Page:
Sewers in Cupar will now be 20 tonnes lighter of fats, oil and grease (FOG) as a result of a Scottish Water initiative.
The organisation visited 24 food service establishments in the town, educating owners and staff on sewer misuse and the potential consequences.
A dozen premises then had grease traps installed at a cost of around £30,000, which will now trap FOG at the source.
Last year Councillor Margaret Kennedy became aware of a similar project in St Andrews. She asked to meet with officers from Scottish Water to secure the inclusion of Cupar within this project.
“I am delighted that Cupar was included in this project which has resulted in a very positive position indeed,” said Cllr Kennedy.
“All food establishments were visited resulting in an understanding that there were half of their number which required to install a grease trap or update existing traps. All these business are now compliant.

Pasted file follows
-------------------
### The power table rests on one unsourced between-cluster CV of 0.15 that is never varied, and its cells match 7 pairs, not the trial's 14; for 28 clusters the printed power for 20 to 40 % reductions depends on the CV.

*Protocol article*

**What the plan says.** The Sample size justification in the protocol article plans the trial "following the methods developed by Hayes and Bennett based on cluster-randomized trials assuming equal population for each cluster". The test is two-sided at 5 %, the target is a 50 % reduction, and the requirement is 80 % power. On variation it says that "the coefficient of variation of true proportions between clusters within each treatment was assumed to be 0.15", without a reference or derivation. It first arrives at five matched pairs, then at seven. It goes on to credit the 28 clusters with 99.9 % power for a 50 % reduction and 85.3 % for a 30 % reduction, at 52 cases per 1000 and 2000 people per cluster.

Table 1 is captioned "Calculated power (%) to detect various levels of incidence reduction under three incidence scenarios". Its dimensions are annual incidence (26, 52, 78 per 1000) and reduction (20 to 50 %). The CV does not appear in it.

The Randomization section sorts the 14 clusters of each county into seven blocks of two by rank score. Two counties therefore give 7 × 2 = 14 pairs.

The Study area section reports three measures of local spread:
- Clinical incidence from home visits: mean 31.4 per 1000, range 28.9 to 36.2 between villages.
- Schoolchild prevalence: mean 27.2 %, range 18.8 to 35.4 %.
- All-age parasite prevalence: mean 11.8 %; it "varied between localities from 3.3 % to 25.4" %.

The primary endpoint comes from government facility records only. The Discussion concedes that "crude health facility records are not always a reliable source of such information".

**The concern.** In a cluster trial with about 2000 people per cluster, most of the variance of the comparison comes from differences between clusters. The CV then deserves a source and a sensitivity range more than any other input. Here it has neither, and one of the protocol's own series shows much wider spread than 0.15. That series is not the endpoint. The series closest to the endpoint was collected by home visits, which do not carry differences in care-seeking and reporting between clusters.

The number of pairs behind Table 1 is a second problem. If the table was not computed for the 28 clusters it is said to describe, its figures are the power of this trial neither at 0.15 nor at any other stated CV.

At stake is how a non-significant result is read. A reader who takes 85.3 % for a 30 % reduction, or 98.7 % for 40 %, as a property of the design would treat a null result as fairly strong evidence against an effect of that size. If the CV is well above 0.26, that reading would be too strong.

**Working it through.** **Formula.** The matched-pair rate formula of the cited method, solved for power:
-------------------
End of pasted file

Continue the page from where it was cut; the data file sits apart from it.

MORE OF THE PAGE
“It is great to know that the businesses involved recognised the importance of the impact they could have on the local sewage system and the environment. It is to their credit that they have invested in its future.
“I would like to take this opportunity of thanking all the businesses concerned and for Scottish Water in being willing to include Cupar.”
Mike Will, waste water operations general manager at Scottish Water, said: “As a result of our time in Cupar the sewers will be 20 tonnes lighter of FOG every year. There was no secret to this projects success – it was only possible with the incredible support from the businesses we visited.
“Collectively, they spent around £30,000 fitting new or bigger grease trapping equipment. That highlights just how much they care for their community. Scottish Water also carried out a substantial sewer clean as part of this project.
“We are hopeful this project will make for a much healthier and slimmer sewer network and a significant reduction in the number blockages. This is great news for the environment.”